Book review: How we lost our blush

Review by James V. Heidinger II

More than a decade ago, Peter Kreeft, Professor of Philosophy at Boston College, wrote that the “sexual revolution will possibly prove to be the most destructive revolution in history.” After reading Karen Booth’s new book, Forgetting How To Blush: United Methodism’s Compromise with the Sexual Revolution (Bristol House, Ltd., 2012), I am convinced Kreeft was right.

Karen Booth is a United Methodist elder and currently heads the Transforming Congregations ministry within The United Methodist Church. She writes that after 16 years of local church ministry, she felt God leading her to witness to God’s call “for sanctified sexuality” and to help God shape local congregations “into safe and welcoming ‘redemption centers’ for all those who struggle with sexual sin.”

As I read Booth’s work, I became convinced that she was the right person to author such a book. Booth candidly acknowledges her own struggle years ago, which included a failed marriage, relational brokenness, and sexual struggle. Now she is a beautiful and faithful servant of Christ — an authentic witness to transforming grace.

Through the witness of a former openly gay seminary friend who ten years later had been transformed, healed, and was happily married, Booth had to re-think the popular view that homosexuality was “genetically caused and predetermined.” With the help of Exodus International and a more in-depth look into the scientific research about same-sex attraction, along with a more open-minded look at Scripture, Karen realized she had been misled by the media and the conventional wisdom of the day. God’s grace is adequate, regardless of our sexual brokenness. Before long, Karen became a member of the board of Transforming Congregations, and then in 2003, its executive director.

Booth describes her experience at the 2004 General Conference in Pittsburgh. She was joined by her friend, Bonnie, who was there with the Transforming Congregations team to witness to God’s gracious healing. Bonnie had been transformed and healed of powerful lesbian attractions several years earlier and was devastated emotionally by the pro-gay activists demonstrating on the floor of the Conference. She said to Booth through her tears, “How could my church betray me like this? How did we get to this place?” Booth writes, “I’ve spent a good part of the last eight years trying to answer the questions that Bonnie raised.”

Forgetting How to Blush may be the most important book that Bristol House, Ltd. has published in its young history.  It is, without question, the most comprehensive and well-researched volume I have read to help one understand how the Sexual Revolution of the 1960s found currency and legitimacy in major segments of American society, including the historic mainline denominations.

In the first two chapters, Booth focuses impressively and thoroughly on the research of Dr. Alfred Kinsey, a trained biologist, whose work on human sexuality in the late 1940s and 1950s would for many years “completely redefine the Western world’s understanding of sex.”  Kinsey’s research is debunked and discounted by increasing numbers of scientists and scholars, Booth notes. Furthermore, “in the seven primary ways that research can be biased the Kinsey reports included them all,” she adds. Yet Kinsey’s groundbreaking work of 1948, Sexual Behavior in the Human Male, became an immediate hit, selling 175,000 copies its first year in print. Within two years, articles about the book or about Kinsey had appeared in some 500 magazine and journal articles.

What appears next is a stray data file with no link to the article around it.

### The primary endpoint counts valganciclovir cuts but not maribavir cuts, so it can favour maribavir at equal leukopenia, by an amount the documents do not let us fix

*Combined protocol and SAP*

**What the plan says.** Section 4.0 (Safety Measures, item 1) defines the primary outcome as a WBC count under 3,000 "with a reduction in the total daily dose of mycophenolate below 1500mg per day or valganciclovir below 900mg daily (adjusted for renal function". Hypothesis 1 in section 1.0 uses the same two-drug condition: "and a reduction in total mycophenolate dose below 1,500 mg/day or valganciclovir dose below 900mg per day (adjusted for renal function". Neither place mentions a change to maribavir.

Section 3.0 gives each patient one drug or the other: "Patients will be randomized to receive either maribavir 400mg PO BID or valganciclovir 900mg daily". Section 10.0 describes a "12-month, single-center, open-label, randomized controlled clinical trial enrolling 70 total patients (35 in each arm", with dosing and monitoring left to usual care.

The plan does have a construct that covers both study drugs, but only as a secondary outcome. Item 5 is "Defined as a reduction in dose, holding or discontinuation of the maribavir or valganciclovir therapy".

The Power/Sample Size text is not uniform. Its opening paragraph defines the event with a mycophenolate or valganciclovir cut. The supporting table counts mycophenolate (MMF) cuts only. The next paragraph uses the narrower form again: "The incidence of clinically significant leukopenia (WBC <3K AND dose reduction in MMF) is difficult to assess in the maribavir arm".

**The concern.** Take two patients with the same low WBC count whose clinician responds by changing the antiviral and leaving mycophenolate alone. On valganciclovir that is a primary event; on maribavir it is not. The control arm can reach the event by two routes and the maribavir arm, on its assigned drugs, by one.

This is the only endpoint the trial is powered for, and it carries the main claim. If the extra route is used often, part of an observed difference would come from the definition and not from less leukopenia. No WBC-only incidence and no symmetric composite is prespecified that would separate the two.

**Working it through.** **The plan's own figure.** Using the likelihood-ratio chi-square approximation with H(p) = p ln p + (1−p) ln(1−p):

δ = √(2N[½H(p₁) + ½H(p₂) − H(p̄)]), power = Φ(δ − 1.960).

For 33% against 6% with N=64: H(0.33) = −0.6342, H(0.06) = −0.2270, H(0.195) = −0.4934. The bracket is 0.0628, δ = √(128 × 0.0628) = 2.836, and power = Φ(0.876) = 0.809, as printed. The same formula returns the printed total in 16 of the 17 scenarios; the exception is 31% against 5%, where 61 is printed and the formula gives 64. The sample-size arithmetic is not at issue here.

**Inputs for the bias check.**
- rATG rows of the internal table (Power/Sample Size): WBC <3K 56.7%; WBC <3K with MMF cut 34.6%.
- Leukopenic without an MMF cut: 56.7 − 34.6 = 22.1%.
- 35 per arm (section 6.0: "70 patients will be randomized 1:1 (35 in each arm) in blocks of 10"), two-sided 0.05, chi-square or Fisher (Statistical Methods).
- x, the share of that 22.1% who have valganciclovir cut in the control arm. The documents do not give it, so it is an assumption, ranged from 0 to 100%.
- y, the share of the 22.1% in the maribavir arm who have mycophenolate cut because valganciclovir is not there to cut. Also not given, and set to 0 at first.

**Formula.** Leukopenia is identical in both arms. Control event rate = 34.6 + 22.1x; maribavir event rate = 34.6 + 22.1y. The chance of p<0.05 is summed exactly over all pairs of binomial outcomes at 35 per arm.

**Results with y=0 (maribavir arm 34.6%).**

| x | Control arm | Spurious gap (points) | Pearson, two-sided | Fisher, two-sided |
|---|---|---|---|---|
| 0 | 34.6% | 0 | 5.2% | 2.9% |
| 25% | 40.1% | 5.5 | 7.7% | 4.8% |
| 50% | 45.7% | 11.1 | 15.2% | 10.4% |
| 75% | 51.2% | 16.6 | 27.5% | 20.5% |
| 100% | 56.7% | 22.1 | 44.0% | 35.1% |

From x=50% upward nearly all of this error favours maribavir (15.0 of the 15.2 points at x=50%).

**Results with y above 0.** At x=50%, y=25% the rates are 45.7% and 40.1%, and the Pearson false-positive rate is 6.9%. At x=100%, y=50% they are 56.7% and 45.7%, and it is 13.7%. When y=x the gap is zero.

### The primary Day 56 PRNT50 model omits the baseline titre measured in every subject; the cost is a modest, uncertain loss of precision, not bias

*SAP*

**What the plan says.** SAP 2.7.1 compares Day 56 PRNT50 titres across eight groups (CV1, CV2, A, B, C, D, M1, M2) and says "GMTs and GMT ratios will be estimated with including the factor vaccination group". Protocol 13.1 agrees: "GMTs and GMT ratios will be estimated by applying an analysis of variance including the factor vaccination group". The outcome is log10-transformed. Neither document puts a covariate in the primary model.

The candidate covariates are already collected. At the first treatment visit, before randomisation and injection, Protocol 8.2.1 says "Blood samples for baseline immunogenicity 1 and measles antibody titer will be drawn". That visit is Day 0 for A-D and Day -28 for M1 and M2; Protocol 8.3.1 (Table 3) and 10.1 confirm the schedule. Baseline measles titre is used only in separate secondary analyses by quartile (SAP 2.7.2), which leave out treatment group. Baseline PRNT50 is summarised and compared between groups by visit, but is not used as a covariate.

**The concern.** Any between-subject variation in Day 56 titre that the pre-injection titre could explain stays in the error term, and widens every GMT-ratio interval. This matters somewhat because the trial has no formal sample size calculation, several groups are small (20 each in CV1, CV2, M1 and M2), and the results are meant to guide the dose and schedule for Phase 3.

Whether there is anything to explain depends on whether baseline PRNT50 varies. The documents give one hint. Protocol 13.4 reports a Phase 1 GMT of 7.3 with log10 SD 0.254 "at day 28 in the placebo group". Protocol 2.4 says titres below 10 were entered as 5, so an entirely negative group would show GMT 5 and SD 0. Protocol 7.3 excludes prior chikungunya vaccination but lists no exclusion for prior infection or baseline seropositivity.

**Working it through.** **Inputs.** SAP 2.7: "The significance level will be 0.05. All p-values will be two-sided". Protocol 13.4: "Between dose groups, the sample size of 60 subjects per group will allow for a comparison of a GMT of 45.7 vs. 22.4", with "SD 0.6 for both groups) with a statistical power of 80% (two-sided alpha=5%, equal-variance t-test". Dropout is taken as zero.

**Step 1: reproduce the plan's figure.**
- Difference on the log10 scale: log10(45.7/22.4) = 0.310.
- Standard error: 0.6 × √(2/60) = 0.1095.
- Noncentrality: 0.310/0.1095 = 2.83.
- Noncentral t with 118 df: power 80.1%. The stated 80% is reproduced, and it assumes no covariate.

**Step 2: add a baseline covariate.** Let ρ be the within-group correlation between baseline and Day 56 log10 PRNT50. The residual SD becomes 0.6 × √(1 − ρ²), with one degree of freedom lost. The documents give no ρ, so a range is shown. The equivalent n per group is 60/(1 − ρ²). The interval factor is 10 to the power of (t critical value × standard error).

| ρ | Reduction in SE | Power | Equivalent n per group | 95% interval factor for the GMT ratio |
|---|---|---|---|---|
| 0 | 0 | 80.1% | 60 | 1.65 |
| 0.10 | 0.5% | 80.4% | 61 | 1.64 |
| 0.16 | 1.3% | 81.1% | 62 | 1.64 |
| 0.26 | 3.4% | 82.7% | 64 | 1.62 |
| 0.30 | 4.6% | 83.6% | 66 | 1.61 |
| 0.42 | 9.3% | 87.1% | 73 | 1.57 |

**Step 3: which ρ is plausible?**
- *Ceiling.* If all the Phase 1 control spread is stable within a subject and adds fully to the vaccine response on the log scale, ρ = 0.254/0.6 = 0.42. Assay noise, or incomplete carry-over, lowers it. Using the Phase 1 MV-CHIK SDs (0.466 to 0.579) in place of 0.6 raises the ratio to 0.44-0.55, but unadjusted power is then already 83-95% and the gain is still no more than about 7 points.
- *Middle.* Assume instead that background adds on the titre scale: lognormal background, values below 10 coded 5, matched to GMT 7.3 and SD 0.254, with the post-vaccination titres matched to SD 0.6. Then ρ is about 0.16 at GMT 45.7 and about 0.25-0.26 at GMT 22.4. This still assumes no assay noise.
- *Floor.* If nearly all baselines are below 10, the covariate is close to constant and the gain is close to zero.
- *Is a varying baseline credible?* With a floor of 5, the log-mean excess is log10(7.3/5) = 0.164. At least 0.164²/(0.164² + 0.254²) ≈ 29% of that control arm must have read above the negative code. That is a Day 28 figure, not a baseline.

Kinsey stated that he used “research” to help advance his own personal attitudes toward sexuality, attitudes that had formed by the mid-1930s and that he would advocate the rest of his life. Those included:

• Human beings are animals whose sexual behavior is derived from their mammalian background;

• So-called “perversions” are rooted in primate behavior and in that sense are “natural”;

• Sexual activity is a required “outlet” for men and women;

• Long frustration and denial of sexual urges are the primary causes of social problems and sexual conflicts in young people;

• The Christian church is to blame for this situation; it is the main culprit behind sexual ignorance, repression, and dysfunction.

More recent historians have discovered that Kinsey participated in extramarital sexual experimentation and soon became dissatisfied with merely collecting other people’s histories. Booth reports, “He encouraged his staff to experiment with each other sexually—activities that sometimes included himself, his wife Clara, and other invited guests.” In no way could Kinsey and his team of researchers “profess to be disinterested, impartial observers,” writes Booth. Many today are probably unaware that Kinsey, his reports, and his methodology, were sharply criticized by respected leaders of his time, such as Henry P. Van Dusen, President of Union Theological Seminary, theologian Reinhold Niebuhr, writer and activist Dorothy Day, and literary critic Lionel Trilling.

Despite the abominable research done by Kinsey and his associates, the heirs of his Institute forged ahead on a mission “to radically transform American culture” Booth says. They had a major impact on comprehensive sex education, attitudes toward pornography, homosexuality, sex, and marriage. The values polluting American culture came straight from the Kinsey playbook.